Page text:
You can keep up to date with forthcoming exhibitions at the Quadriga Gallery by going to:

and information on the Stonehenge exhibition is here:

More Egyptian Londoners

Three more very varied personalities this month.  The first was described as "the maker of modern Egypt", but was also called "Overbaring" (sic).  The next was the reason for seven statues of Sekhmet appearing on Waterloo Bridge (covered in The Elderly Lady's Elephant walk), while the third connects the Houses of Parliament to Ancient Egypt.  Next time, we get to the Patagonian Sampson.

Until next time,

Ankh Wedja Seneb,


If you are wondering about the hieroglyphs at the top, they are read as (something like) Wepoot, and are the Middle Egyptian for...message or news. #newsletter_top #newsletter_top #newsletter_top #newsletter_top

March 2012

Phew!  It's been busy in Egyptian London since the last newsletter, and as a result this one has only just made it out in March.

Egypt in England

Part of the process of producing a book like Egypt in England is for it to go out to anonymous referees for their comments.  This had already happened, and the text had been revised to take account of their comments, so it was unexpected to find out recently that the text had gone out to a third, and very distinguished, referee.  How distinguished?  Let's just say that they are Emeritus Professor of Architectural History at a Russell Group university.  It was probably a good thing that I didn't know beforehand, but fortunately the response was very positive.  Naturally, there were some suggested changes and additions; after all, that's what referees are for.  They suggested adding some additional material on Egyptian style architecture in Classical times and some titles to the bibliography, making some amendments to the architectural glossary, and picked up some points where they disagreed with the sources that I had used.  All good stuff, and the book will undoubtedly be better for their comments.  The only trouble was, we still needed to keep to the same production schedule.

Cue some hasty last minute redrafting and copy editing.  The worst bit was that as soon as you added even one footnote, all the following ones had to be renumbered.  Manually.  And then checked to make sure that the number in the text still referred to the right footnote.  I'm pleased to be able to say that thanks to some great teamwork between myself and the copy editor, the changes were made and everything was still on track for a September publication date.  The copy edited text is now with the designers, and initial versions of the cover designs should be available in early April.  So why the additional referee?  Read on and find out...

Making an exhibition of yourself

During the year, English Heritage hold a number of exhibitions at the Wellington Arch, better known as Marble Arch, and Egypt in England was being considered for one of them.  Hence the final 'quality control' check with the additional referee.  I'm delighted to be able to say that the exhibition has now been confirmed, probably for some time in November.  If you aren't familiar with the Wellington Arch, copy and paste the link below into your browser for some atmospheric photos.

Walk the Walk, Talk the Talk

I'm also delighted to be able to say that I will be doing an Egyptian London walk for the award winning London Walks company later in the year, on Sunday 7th October at 10:45.  My association with them goes right back to 2004, and if you haven't been on one of their walks yet, do check out their web site at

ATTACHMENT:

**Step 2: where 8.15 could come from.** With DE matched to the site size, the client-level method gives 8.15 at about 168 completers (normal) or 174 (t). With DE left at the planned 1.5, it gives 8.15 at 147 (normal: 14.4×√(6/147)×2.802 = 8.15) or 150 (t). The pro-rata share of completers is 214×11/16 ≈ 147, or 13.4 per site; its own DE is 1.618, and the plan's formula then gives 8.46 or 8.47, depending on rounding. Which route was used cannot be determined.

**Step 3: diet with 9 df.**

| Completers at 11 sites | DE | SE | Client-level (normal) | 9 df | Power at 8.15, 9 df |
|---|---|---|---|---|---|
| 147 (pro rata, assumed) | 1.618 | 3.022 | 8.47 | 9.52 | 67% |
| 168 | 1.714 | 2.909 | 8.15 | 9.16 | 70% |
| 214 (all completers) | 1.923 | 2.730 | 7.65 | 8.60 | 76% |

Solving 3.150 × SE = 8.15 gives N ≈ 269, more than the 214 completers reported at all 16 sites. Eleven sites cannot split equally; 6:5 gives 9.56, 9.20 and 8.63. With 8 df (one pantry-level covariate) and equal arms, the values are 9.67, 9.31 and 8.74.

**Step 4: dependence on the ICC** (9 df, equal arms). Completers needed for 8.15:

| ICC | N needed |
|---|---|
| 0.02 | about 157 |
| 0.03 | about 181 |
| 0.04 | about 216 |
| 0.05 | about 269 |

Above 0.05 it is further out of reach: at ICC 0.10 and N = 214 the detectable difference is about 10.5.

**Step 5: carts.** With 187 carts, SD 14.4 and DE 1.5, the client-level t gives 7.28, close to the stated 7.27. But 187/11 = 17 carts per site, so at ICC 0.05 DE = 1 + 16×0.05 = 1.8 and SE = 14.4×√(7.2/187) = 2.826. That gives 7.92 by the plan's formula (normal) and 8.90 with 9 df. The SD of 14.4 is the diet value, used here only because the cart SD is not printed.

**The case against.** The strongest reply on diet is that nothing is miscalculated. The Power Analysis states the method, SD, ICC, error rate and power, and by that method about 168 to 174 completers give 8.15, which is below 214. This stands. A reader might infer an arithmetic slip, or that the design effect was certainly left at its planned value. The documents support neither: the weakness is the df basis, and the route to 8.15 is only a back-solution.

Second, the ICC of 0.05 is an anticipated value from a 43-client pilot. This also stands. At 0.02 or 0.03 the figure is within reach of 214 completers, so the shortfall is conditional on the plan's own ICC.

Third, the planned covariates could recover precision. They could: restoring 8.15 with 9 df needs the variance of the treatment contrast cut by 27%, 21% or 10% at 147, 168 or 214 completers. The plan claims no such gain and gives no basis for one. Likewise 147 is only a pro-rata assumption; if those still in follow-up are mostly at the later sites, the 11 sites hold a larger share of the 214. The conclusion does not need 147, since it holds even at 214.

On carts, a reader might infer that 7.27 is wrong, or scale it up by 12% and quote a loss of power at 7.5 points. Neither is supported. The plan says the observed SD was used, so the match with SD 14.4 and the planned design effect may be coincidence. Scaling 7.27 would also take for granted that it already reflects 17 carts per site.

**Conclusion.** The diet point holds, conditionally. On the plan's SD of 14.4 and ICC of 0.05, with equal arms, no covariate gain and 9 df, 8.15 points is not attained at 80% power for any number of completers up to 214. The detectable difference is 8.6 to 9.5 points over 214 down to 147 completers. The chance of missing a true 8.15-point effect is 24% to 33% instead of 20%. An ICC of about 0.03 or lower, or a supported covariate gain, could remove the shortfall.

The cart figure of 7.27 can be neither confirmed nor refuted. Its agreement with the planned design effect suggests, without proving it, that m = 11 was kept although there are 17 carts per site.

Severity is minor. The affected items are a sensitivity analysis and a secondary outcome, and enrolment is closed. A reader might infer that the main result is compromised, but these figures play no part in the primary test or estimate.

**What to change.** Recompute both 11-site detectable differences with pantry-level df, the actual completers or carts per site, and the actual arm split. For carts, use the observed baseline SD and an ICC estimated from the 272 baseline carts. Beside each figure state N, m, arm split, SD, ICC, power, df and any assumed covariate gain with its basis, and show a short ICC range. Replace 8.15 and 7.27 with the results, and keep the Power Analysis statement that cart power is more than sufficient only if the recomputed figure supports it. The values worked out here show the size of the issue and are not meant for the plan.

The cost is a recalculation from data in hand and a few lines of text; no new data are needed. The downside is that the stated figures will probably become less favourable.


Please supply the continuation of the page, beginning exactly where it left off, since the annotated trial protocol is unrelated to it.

Does Cleopatra's Needle have a post code?

During the process of copy editing Egypt in England, it was decided that the post codes for all the locations needed to be included.  For some locations, this was no problem, but it left me in the weird situation of trying to find out if Cleopatra's Needle had a post code, and if so what it was.  It wasn't just the Needle, either.  What about the Wellington Monument, or the Valve House at Widdop Reservoir?  It turns out that to have a post code, you have to have an address that the Post Office will deliver mail to, so the Needle doesn't qualify.  If it did, however, it would be WC2N 2PB, which is the post code of the very pleasant café immediately opposite.

More Egyptian Londoners

This month, fresh on the web site, the Bs, beginning with the younger brother of the founder of the Boy Scouts, the man who made the London Underground (and every other metro in the world) dip between stations, and the man I call 'The Oscar Wilde of Egyptology'.  Enjoy.

It's Egyptian, Jim, but not as we know it

If, like me, one of the highlights of your year is the arrival of the padded envelope that brings the latest copy of the Journal of Egyptian Archaeology, keep an eye out for the next issue.  The editors have just accepted a paper of mine.  I toyed with the catchy title of 'Nineteenth Century Compositions in Egyptian Hieroglyphs', but decided instead to go for 'It's Egyptian Jim, but not as we know it'.  The paper is a fairly detailed and technical look at the hieroglyphic inscriptions on several of the buildings in Egypt in England, which were original compositions, rather than genuine Ancient Egyptian texts.  I'm glad to be able to report that academics, including the anonymous peer referee, do have a sense of humour, and that it looks like it is going in title and all.

Until next time,

Ankh Wedja Seneb,


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Summer Sales

The Egyptian London web site now has a PDF flier which will get you 20% off Egypt in England, including free postage and packing.  Yes, you can find it offered at a higher discount by a well-known on-line retailer, but it’s not a lot cheaper, and buying direct means more of your money goes to English Heritage.

Current publication date seems to be 10th October.

Egyptian Buenos Aires